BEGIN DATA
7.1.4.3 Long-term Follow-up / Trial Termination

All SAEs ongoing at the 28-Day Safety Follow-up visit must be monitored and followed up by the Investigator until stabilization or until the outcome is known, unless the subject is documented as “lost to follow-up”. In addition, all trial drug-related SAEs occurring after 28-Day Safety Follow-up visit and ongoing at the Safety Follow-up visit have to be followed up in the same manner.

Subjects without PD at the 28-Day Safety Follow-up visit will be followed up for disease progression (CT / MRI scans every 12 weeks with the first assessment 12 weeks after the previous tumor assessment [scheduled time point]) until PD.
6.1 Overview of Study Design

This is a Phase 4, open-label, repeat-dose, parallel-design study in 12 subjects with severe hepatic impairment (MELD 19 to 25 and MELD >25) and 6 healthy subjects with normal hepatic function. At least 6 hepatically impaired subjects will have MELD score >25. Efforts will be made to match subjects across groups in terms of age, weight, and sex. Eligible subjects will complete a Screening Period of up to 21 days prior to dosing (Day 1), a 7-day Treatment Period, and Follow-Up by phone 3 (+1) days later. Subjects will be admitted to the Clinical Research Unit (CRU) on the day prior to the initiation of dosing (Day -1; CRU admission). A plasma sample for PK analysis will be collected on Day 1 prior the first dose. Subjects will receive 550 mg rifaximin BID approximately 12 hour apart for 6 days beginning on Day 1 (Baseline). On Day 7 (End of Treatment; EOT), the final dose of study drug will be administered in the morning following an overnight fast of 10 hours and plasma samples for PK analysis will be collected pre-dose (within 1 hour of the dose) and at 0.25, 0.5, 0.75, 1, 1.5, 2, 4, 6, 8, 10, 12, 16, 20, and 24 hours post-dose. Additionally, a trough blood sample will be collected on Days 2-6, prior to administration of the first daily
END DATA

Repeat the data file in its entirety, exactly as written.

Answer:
7.1.4.3 Long-term Follow-up / Trial Termination

All SAEs ongoing at the 28-Day Safety Follow-up visit must be monitored and followed up by the Investigator until stabilization or until the outcome is known, unless the subject is documented as “lost to follow-up”. In addition, all trial drug-related SAEs occurring after 28-Day Safety Follow-up visit and ongoing at the Safety Follow-up visit have to be followed up in the same manner.

Subjects without PD at the 28-Day Safety Follow-up visit will be followed up for disease progression (CT / MRI scans every 12 weeks with the first assessment 12 weeks after the previous tumor assessment [scheduled time point]) until PD.
6.1 Overview of Study Design

This is a Phase 4, open-label, repeat-dose, parallel-design study in 12 subjects with severe hepatic impairment (MELD 19 to 25 and MELD >25) and 6 healthy subjects with normal hepatic function. At least 6 hepatically impaired subjects will have MELD score >25. Efforts will be made to match subjects across groups in terms of age, weight, and sex. Eligible subjects will complete a Screening Period of up to 21 days prior to dosing (Day 1), a 7-day Treatment Period, and Follow-Up by phone 3 (+1) days later. Subjects will be admitted to the Clinical Research Unit (CRU) on the day prior to the initiation of dosing (Day -1; CRU admission). A plasma sample for PK analysis will be collected on Day 1 prior the first dose. Subjects will receive 550 mg rifaximin BID approximately 12 hour apart for 6 days beginning on Day 1 (Baseline). On Day 7 (End of Treatment; EOT), the final dose of study drug will be administered in the morning following an overnight fast of 10 hours and plasma samples for PK analysis will be collected pre-dose (within 1 hour of the dose) and at 0.25, 0.5, 0.75, 1, 1.5, 2, 4, 6, 8, 10, 12, 16, 20, and 24 hours post-dose. Additionally, a trough blood sample will be collected on Days 2-6, prior to administration of the first daily